Winston Davis died in 1907. He had been born enslaved in Missouri in 1830. His parents though were property that had been brought from North Carolina. He and his wife Adelaide had ten children, of which only four were still living in 1900. Their youngest son Walter, who was born in 1871 was still living with them when Winston died. Walter had a sister named Laura, and a brother named John. Winston was buried in Sage Chapel Cemetery.
The broken pieces of Winston Davis’ stone were recovered during a canvas and probing of the cemetery done through the efforts of a large team of local volunteers on October 29, 2017. Photo by Dorris Keeven-Franke with Mary Hogan Smith and Rick Dotson. Mary came that day and shared several stones that she knew the location of. The preservation efforts of Sage Chapel Cemetery is a community wide effort.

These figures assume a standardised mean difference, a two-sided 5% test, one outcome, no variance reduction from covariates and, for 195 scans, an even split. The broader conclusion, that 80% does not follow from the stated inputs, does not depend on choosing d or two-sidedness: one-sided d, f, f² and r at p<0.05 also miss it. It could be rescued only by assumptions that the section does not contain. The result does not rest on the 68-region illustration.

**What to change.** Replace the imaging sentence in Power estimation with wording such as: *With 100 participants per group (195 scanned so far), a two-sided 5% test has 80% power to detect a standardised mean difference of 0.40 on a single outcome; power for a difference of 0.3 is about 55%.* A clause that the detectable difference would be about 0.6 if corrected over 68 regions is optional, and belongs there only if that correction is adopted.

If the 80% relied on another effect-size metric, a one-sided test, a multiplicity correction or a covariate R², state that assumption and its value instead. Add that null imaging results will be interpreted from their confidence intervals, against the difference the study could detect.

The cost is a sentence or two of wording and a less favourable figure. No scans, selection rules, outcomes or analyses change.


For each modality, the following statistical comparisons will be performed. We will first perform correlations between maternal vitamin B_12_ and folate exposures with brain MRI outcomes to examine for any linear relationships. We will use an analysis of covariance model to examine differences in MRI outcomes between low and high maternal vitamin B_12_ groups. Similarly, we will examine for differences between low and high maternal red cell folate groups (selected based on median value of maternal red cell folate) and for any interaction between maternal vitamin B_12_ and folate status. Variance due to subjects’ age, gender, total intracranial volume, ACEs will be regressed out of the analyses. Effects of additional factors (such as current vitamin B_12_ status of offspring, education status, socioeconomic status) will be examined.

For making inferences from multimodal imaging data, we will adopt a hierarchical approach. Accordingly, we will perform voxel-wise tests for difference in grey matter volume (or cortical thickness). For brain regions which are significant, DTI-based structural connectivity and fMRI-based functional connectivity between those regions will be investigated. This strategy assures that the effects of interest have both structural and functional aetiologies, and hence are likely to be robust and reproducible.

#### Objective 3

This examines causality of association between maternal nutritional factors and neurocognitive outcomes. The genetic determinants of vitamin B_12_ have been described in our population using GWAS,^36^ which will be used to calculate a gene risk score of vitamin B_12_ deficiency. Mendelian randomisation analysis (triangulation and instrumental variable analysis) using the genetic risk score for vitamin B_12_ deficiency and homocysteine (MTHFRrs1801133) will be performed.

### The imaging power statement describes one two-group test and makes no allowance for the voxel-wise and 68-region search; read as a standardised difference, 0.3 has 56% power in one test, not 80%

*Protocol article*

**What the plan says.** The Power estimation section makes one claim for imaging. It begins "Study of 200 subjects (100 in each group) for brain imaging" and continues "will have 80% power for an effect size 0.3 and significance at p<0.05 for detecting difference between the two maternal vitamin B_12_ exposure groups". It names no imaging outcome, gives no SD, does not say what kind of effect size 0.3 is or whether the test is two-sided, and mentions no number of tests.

On August 20th, in 1881, Mahala (Keithly) and her husband Jasper Costlio had transferred to the Trustees of an African Methodist Episcopal Church for the use by the Conference, one acre of land, which became known as Sage Chapel Cemetery. This was done so that the former slaves of Samuel Keithly could continue to be buried in this cemetery. That same deed conveyed a one-half acre parcel on Sonderen Street to be used for a church known as Sage’s Chapel. The members of Cravens Methodist, and Wishwell Baptist, also located on Sonderen Street, also used this cemetery to bury their families. None of these churches or their records exist anymore. Sage Chapel Cemetery is a former African American community cemetery that is maintained by the City of O’Fallon, Missouri, located at 8500 Veterans Memorial Parkway. It has 117 documented burials of which only 37 have headstones, of these we know that 17 were born enslaved. (2018) May they rest in peace “As long as a name can be spoken, that person shall not be forgotten.”